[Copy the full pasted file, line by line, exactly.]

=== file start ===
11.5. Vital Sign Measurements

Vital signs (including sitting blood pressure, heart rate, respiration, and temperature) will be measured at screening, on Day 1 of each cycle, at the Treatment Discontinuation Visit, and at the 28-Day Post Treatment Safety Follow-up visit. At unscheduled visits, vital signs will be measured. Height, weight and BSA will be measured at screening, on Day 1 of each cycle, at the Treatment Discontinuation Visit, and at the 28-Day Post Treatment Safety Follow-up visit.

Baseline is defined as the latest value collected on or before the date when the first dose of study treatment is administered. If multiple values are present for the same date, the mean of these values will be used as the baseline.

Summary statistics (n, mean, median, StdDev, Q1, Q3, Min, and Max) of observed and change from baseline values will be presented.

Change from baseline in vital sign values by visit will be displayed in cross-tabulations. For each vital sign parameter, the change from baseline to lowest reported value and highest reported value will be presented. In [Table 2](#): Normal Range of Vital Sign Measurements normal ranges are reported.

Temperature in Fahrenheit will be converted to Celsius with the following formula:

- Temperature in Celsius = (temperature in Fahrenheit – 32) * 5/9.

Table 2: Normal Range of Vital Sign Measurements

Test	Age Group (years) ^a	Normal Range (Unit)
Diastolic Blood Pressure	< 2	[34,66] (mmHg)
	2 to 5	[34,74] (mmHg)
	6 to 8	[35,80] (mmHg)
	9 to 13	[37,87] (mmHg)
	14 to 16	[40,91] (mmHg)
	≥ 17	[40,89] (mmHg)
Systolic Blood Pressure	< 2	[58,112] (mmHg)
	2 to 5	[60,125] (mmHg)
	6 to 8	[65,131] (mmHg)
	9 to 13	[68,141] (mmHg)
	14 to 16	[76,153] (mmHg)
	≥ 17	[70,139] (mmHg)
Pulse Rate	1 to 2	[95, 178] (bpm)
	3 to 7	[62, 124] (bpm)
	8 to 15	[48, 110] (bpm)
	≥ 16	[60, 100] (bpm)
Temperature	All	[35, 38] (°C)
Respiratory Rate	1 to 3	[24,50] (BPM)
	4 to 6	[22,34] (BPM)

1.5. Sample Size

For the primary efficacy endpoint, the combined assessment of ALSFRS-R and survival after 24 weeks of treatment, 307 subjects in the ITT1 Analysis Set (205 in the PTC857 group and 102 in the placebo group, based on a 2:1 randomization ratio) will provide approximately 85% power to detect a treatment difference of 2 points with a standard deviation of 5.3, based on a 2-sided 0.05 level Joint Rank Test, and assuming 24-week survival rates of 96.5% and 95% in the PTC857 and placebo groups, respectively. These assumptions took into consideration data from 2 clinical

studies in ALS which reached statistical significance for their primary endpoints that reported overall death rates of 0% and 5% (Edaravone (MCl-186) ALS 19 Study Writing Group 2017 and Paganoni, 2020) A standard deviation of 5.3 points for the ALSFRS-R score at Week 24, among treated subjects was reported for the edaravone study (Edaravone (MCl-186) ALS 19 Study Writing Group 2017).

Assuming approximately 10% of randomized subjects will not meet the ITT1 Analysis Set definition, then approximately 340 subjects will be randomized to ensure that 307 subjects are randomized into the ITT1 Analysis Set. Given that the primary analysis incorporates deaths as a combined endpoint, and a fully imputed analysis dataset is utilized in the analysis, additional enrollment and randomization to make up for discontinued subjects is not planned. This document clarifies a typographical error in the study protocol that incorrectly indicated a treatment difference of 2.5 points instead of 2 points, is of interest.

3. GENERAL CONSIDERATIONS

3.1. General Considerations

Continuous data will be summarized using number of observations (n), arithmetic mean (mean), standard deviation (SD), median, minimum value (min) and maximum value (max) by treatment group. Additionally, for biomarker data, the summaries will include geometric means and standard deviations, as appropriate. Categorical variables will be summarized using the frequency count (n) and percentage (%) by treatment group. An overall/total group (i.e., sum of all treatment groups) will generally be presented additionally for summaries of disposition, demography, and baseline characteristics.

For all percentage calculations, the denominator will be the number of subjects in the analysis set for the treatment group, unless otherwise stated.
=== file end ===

11.5. Vital Sign Measurements

Vital signs (including sitting blood pressure, heart rate, respiration, and temperature) will be measured at screening, on Day 1 of each cycle, at the Treatment Discontinuation Visit, and at the 28-Day Post Treatment Safety Follow-up visit. At unscheduled visits, vital signs will be measured. Height, weight and BSA will be measured at screening, on Day 1 of each cycle, at the Treatment Discontinuation Visit, and at the 28-Day Post Treatment Safety Follow-up visit.

Baseline is defined as the latest value collected on or before the date when the first dose of study treatment is administered. If multiple values are present for the same date, the mean of these values will be used as the baseline.

Summary statistics (n, mean, median, StdDev, Q1, Q3, Min, and Max) of observed and change from baseline values will be presented.

Change from baseline in vital sign values by visit will be displayed in cross-tabulations. For each vital sign parameter, the change from baseline to lowest reported value and highest reported value will be presented. In [Table 2](#): Normal Range of Vital Sign Measurements normal ranges are reported.

Temperature in Fahrenheit will be converted to Celsius with the following formula:

- Temperature in Celsius = (temperature in Fahrenheit – 32) * 5/9.

Table 2: Normal Range of Vital Sign Measurements

Test	Age Group (years) ^a	Normal Range (Unit)
Diastolic Blood Pressure	< 2	[34,66] (mmHg)
	2 to 5	[34,74] (mmHg)
	6 to 8	[35,80] (mmHg)
	9 to 13	[37,87] (mmHg)
	14 to 16	[40,91] (mmHg)
	≥ 17	[40,89] (mmHg)
Systolic Blood Pressure	< 2	[58,112] (mmHg)
	2 to 5	[60,125] (mmHg)
	6 to 8	[65,131] (mmHg)
	9 to 13	[68,141] (mmHg)
	14 to 16	[76,153] (mmHg)
	≥ 17	[70,139] (mmHg)
Pulse Rate	1 to 2	[95, 178] (bpm)
	3 to 7	[62, 124] (bpm)
	8 to 15	[48, 110] (bpm)
	≥ 16	[60, 100] (bpm)
Temperature	All	[35, 38] (°C)
Respiratory Rate	1 to 3	[24,50] (BPM)
	4 to 6	[22,34] (BPM)

1.5. Sample Size

For the primary efficacy endpoint, the combined assessment of ALSFRS-R and survival after 24 weeks of treatment, 307 subjects in the ITT1 Analysis Set (205 in the PTC857 group and 102 in the placebo group, based on a 2:1 randomization ratio) will provide approximately 85% power to detect a treatment difference of 2 points with a standard deviation of 5.3, based on a 2-sided 0.05 level Joint Rank Test, and assuming 24-week survival rates of 96.5% and 95% in the PTC857 and placebo groups, respectively. These assumptions took into consideration data from 2 clinical

studies in ALS which reached statistical significance for their primary endpoints that reported overall death rates of 0% and 5% (Edaravone (MCl-186) ALS 19 Study Writing Group 2017 and Paganoni, 2020) A standard deviation of 5.3 points for the ALSFRS-R score at Week 24, among treated subjects was reported for the edaravone study (Edaravone (MCl-186) ALS 19 Study Writing Group 2017).

Assuming approximately 10% of randomized subjects will not meet the ITT1 Analysis Set definition, then approximately 340 subjects will be randomized to ensure that 307 subjects are randomized into the ITT1 Analysis Set. Given that the primary analysis incorporates deaths as a combined endpoint, and a fully imputed analysis dataset is utilized in the analysis, additional enrollment and randomization to make up for discontinued subjects is not planned. This document clarifies a typographical error in the study protocol that incorrectly indicated a treatment difference of 2.5 points instead of 2 points, is of interest.

3. GENERAL CONSIDERATIONS

3.1. General Considerations

Continuous data will be summarized using number of observations (n), arithmetic mean (mean), standard deviation (SD), median, minimum value (min) and maximum value (max) by treatment group. Additionally, for biomarker data, the summaries will include geometric means and standard deviations, as appropriate. Categorical variables will be summarized using the frequency count (n) and percentage (%) by treatment group. An overall/total group (i.e., sum of all treatment groups) will generally be presented additionally for summaries of disposition, demography, and baseline characteristics.

For all percentage calculations, the denominator will be the number of subjects in the analysis set for the treatment group, unless otherwise stated.